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Spending restraint welcome but higher tax not

Media release

25 June 2014

Spending restraint welcome but higher tax not

Labour’s signals of more discipline in spending are welcome, but its higher tax proposals are concerning, says BusinessNZ

Commenting on the alternative budget released by Labour today, BusinessNZ Chief Executive Phil O’Reilly said its costings and commitment to frugal spending would be welcomed by the business community, although he cautioned that some of the costings had been heavily qualified by economists involved.

“Labour’s proposal for a firm approach to tax avoidance by multinational companies is sensible in the interim while international measures to harmonise international tax law are being worked through,” Mr O’Reilly said.

But the centrepiece of the alternative budget – an increase in the top personal tax rate and trust rate to 36 percent – would not aid competitiveness and would penalise those who tended to invest most.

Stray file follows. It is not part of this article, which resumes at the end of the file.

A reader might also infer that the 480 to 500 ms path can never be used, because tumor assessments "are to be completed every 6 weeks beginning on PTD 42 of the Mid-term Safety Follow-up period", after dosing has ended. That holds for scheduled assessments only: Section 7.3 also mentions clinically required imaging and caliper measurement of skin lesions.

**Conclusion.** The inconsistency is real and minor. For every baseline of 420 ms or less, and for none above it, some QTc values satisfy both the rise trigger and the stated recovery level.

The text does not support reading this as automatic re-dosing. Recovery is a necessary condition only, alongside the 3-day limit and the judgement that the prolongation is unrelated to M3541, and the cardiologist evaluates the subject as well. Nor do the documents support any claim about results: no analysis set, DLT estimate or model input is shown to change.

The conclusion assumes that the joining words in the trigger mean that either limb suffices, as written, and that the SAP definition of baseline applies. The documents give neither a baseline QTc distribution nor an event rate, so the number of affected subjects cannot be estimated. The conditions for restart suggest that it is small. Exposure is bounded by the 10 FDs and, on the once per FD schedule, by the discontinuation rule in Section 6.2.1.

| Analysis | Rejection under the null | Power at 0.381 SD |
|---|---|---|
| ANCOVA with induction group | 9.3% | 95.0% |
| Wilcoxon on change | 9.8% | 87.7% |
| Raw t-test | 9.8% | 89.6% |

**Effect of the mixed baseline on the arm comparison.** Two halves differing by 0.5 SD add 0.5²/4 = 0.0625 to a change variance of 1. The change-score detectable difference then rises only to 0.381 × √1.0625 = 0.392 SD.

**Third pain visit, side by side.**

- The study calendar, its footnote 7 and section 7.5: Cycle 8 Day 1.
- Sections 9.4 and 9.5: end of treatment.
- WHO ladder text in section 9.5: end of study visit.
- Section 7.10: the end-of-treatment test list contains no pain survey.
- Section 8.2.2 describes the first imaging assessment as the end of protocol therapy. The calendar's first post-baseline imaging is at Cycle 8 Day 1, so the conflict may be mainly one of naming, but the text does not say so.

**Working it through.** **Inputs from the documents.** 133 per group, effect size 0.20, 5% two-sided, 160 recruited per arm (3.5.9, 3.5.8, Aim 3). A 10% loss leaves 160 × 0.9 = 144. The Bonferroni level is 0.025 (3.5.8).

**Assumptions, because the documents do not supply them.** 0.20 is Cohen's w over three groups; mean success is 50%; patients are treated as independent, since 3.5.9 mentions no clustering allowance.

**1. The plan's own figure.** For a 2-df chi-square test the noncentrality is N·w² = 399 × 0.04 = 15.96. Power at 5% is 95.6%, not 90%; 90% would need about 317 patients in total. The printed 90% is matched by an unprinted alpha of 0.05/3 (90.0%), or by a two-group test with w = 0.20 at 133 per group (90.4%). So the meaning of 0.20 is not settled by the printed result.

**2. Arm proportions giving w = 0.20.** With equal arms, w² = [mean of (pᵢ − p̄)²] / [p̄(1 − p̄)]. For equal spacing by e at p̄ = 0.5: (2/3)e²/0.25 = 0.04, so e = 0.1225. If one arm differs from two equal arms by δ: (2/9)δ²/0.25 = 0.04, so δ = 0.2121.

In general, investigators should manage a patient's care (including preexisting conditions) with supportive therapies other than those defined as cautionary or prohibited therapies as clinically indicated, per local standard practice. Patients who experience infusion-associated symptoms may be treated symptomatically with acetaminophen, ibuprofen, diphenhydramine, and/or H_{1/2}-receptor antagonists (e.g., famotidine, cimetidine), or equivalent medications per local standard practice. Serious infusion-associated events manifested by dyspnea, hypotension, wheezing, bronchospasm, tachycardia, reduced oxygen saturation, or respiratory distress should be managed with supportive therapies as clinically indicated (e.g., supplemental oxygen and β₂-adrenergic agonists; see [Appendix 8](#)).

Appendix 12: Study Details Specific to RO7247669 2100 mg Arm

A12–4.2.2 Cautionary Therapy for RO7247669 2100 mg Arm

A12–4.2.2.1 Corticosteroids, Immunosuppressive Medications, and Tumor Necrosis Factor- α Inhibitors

“Higher income and trust tax along with a new capital gains tax are not good signals for anyone wanting to invest in New Zealand’s growth.”

He questioned whether the proposed capital gains tax would raise much revenue, given the proposal included the ability for losses to be offset against capital gains.

He said the proposal to abolish the current targeted R&D funding regime and reinstate general R&D tax credits was surprising given the distortions arising from their past use in other countries.

“General tax credits for all business bring an incentive to claim credits for spending unrelated to research and development, diminishing the amount actually spent on R&D. Targeted grants based on company performance and co-investment are a more transparent form of assistance.”

Another feature of the alternative budget – the proposal for the government to build and sell 10,000 homes every year – would be an unwelcome intrusion of government in the private sector, Mr O’Reilly said.

“The key problem here is local government zoning decisions restricting land supply and pushing up prices. A better intervention would be to require better zoning decisions by local government.”


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